It is generally assumed that most population distributions are normal, or at least could be transformed to be normal. What is nice about a normal distibution is that it can be defined strictly by a mean (&mu) and standard deviation (&sigma).
R has a number of built in functions that give you access to a few statistical distributions (see here for a comprehensive list). Here are the functions for accessing the normal distribution:
To plot any of these distributions, we can use the curve() function, which takes an algebraic function as its first argument, then plots the function from some value to some other value.
curve(dnorm(x, mean = 0, sd = 1), from = -2, to = 2)
##plots the shape of the density function
curve(pnorm(x, mean = 0, sd = 1), from = -2, to = 2)
##plots the cumulative probability function
curve(qnorm(x, mean = 0, sd = 1), from = 0.022, to = 0.977)
##plots the percentiles against their values
Following the discussion in Johnson 2008, lets look at a ficticious rating task. 36 subject are given a sentence, and are asked to rate its grammaticality on a scale of 1-10. First, let's simulate the data. I do this a little differently than Johnson 2008. I don't know if the difference is significant, but I think my way is more principled.
samp.prob<-dnorm(1:10,mean = 4.5,sd = 2)
## returns the probability of getting a particular rating assuming
## &mu = 4.5 and &sigma = 2
ratings <- sample(1:10, 36, replace = T, prob = samp.prob)
# ^^ this is the step to repeat to get new ratings
Now that we've simulated the data, lets look at the frequencies of each response using table() and plot a histogram of it. (The default behavior for plotting a table is as a histogram.)
plot(table(ratings),xlim = c(1,10))
Here is the result I got.
Here, we can obviously see how the data has clustered. It looks the sentence got ratings of 5 the most, followed by 4. With this task, what is the probability of getting a particular response? We can approximate this by dividing the frequency of each response by the number of tokens.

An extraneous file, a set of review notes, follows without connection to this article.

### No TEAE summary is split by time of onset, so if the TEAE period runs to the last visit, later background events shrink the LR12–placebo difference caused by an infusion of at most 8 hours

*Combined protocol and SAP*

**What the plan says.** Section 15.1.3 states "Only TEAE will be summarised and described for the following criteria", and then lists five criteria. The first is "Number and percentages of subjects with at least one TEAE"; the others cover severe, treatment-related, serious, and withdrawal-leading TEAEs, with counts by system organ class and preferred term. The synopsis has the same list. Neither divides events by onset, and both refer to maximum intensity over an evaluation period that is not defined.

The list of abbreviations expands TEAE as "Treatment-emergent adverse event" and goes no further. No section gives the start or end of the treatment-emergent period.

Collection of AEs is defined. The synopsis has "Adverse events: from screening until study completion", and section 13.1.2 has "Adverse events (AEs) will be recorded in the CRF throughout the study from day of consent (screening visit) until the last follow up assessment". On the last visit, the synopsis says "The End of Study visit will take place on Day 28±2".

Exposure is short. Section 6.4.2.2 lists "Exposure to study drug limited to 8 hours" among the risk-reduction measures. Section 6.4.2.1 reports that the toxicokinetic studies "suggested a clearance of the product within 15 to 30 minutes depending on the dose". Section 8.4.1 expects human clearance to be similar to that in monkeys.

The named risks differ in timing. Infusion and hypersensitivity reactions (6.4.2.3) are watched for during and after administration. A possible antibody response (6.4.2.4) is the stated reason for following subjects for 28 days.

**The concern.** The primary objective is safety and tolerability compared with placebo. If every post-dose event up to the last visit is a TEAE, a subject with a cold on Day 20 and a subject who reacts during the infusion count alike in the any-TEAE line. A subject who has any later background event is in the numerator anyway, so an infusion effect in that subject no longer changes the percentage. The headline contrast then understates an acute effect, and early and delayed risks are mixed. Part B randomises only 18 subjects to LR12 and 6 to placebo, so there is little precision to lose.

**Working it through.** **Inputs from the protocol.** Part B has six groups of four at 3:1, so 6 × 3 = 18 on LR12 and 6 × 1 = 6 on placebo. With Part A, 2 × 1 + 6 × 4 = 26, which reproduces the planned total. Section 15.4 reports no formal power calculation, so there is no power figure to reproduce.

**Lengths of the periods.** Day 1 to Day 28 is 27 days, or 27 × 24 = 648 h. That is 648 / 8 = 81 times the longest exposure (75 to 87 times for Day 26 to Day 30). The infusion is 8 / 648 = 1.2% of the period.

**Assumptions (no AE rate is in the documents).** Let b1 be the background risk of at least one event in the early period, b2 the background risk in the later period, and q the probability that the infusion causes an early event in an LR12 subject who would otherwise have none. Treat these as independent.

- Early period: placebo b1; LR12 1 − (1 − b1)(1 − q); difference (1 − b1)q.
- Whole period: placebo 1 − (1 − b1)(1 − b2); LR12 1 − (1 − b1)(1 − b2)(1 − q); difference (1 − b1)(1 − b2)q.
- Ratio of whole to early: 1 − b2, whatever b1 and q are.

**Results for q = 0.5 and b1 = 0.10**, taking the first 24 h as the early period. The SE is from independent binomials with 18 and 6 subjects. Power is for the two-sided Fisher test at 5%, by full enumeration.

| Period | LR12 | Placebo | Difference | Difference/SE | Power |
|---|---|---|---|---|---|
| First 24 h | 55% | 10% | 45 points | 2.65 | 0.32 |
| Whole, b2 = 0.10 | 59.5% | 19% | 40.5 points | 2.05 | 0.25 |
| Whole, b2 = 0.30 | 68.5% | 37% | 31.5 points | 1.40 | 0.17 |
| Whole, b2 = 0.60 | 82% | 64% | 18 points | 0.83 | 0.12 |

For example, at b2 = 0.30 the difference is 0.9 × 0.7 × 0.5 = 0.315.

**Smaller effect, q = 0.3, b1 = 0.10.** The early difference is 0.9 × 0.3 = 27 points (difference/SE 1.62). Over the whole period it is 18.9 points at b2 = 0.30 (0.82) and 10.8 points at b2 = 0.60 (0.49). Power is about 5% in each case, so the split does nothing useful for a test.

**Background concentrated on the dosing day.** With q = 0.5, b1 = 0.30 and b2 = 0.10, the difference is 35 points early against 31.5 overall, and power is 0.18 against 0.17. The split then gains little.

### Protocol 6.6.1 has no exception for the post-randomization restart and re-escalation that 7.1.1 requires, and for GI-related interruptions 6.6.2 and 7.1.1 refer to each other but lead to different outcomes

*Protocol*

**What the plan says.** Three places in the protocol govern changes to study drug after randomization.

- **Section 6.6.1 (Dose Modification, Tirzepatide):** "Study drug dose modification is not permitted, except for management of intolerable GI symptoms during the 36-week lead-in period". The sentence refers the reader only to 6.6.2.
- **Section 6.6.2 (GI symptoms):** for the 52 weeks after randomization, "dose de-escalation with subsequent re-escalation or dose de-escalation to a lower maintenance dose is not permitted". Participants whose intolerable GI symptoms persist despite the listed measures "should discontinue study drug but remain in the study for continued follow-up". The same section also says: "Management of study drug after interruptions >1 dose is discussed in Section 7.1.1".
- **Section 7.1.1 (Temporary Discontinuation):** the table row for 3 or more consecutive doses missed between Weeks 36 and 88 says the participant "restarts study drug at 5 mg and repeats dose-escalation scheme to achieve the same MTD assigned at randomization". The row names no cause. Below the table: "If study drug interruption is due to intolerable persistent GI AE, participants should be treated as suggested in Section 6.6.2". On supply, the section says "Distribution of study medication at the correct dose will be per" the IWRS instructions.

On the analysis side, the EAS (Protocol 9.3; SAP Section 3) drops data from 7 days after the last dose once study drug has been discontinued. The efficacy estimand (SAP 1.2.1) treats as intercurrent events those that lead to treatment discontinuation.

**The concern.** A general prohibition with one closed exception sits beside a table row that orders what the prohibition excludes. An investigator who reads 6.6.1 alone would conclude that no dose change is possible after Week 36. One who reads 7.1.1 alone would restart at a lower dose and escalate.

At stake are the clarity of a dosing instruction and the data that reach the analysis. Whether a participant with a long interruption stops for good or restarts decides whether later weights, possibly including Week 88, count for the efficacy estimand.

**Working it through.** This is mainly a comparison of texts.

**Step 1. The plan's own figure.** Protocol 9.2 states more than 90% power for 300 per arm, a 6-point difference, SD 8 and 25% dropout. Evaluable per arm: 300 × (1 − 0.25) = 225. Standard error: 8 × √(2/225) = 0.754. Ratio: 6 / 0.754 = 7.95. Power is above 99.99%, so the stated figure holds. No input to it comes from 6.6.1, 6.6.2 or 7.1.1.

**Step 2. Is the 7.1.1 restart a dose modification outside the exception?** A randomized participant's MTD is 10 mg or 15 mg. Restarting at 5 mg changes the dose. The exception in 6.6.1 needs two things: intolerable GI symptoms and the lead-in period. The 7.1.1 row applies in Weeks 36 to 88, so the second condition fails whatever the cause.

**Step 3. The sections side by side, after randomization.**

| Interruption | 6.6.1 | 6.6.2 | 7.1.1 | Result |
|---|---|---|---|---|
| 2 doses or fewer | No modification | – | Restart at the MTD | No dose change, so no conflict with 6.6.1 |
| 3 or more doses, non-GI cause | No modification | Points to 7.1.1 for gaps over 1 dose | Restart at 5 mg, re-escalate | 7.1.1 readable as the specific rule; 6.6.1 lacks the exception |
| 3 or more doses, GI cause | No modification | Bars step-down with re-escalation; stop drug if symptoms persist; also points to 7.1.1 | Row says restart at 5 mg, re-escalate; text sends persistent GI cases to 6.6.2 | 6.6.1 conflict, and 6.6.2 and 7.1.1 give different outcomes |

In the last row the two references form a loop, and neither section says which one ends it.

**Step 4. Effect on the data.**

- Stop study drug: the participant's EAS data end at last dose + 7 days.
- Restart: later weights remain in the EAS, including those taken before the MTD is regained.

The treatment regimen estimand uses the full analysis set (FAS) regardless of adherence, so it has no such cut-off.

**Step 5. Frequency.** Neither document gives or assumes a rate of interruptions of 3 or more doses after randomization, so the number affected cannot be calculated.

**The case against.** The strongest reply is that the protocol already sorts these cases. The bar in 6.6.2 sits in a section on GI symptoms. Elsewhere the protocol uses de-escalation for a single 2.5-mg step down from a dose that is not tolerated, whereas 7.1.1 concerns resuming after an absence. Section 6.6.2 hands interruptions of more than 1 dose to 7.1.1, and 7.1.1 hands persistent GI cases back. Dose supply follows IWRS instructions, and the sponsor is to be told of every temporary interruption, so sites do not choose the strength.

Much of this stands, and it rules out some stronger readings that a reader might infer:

table(ratings) / 36
Based on the data I generated for the plot above, the probability of the sentence recieving a rating of 5 &asymp 28%, and the probabilty of getting a 4 rating &asymp 22%. The probability of getting a 4 or 5 &asymp 50%. This is a little higher than you would expect from the population we sampled.
## should be 0.3866681
What would happen if we hadn't restricted subjects to giving us an integer rating, but had instructed them to report grammaticality by moving a slider left to right. We would then be collecting data with continuous values. Let's simulate and examine the data:
c.ratings <- rnorm(36,mean = 4.5,sd = 2)
## rnorm() draws random samples from a normal distribution.
plot(table(c.ratings),xlim = c(1,10))
So, you can see how useless it is like this. The probability of getting the same value on a continuous scale is infinitely low. If we did get the same value twice, it would actually be evidence of the limited precision of our measurement tools. We could try binning the continuous values, then plotting a histogram of frequencies within each bin. hist() does this automatically. We'll give the argument prob the value True, so that the y-axis values will be the probability of an observation appearing in that bin.
hist(c.ratings,prob = T)
##break points can be modified with breaks
However, if we are willing to assume normality, we can do better than this by examining the normal density curve. Here, we'll overlay it on the histogram we just plotted.